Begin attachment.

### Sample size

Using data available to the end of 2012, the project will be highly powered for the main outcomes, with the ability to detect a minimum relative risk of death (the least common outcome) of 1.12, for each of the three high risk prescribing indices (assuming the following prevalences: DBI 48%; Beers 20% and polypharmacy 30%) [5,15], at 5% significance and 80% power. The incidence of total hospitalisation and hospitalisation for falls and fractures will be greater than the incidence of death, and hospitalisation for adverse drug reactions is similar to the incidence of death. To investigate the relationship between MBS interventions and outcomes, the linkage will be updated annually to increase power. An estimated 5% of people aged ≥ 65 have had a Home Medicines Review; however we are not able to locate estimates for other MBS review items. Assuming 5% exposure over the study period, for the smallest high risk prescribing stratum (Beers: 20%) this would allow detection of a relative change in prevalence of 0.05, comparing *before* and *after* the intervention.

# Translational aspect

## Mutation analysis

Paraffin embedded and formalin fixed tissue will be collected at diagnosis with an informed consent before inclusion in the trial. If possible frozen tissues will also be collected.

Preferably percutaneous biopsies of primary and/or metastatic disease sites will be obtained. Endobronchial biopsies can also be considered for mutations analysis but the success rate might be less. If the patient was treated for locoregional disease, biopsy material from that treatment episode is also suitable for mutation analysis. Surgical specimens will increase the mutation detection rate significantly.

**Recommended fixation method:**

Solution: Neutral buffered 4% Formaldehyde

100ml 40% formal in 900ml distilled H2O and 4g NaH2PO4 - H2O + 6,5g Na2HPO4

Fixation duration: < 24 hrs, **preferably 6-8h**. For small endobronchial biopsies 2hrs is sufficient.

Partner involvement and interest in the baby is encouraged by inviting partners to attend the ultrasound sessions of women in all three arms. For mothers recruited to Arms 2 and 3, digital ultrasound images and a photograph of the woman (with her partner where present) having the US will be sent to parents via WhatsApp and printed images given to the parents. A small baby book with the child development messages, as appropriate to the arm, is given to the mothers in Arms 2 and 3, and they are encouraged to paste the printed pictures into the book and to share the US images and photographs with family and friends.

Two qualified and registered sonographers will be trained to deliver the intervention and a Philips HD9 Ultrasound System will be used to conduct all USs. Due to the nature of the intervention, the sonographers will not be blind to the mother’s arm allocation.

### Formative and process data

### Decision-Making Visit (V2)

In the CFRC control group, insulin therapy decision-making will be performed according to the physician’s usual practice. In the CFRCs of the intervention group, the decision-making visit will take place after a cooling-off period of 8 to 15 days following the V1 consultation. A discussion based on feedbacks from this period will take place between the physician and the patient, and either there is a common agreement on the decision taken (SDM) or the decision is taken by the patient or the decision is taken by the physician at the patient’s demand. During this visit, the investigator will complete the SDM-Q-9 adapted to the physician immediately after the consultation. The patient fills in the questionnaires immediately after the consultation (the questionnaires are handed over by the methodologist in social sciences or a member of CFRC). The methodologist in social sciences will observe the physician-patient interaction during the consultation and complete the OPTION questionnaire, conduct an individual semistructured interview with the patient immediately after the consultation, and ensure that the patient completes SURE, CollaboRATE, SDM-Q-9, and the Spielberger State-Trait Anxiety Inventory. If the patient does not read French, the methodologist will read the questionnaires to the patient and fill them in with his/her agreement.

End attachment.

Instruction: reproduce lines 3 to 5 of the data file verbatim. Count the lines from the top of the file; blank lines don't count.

# Translational aspect

## Mutation analysis

Paraffin embedded and formalin fixed tissue will be collected at diagnosis with an informed consent before inclusion in the trial. If possible frozen tissues will also be collected.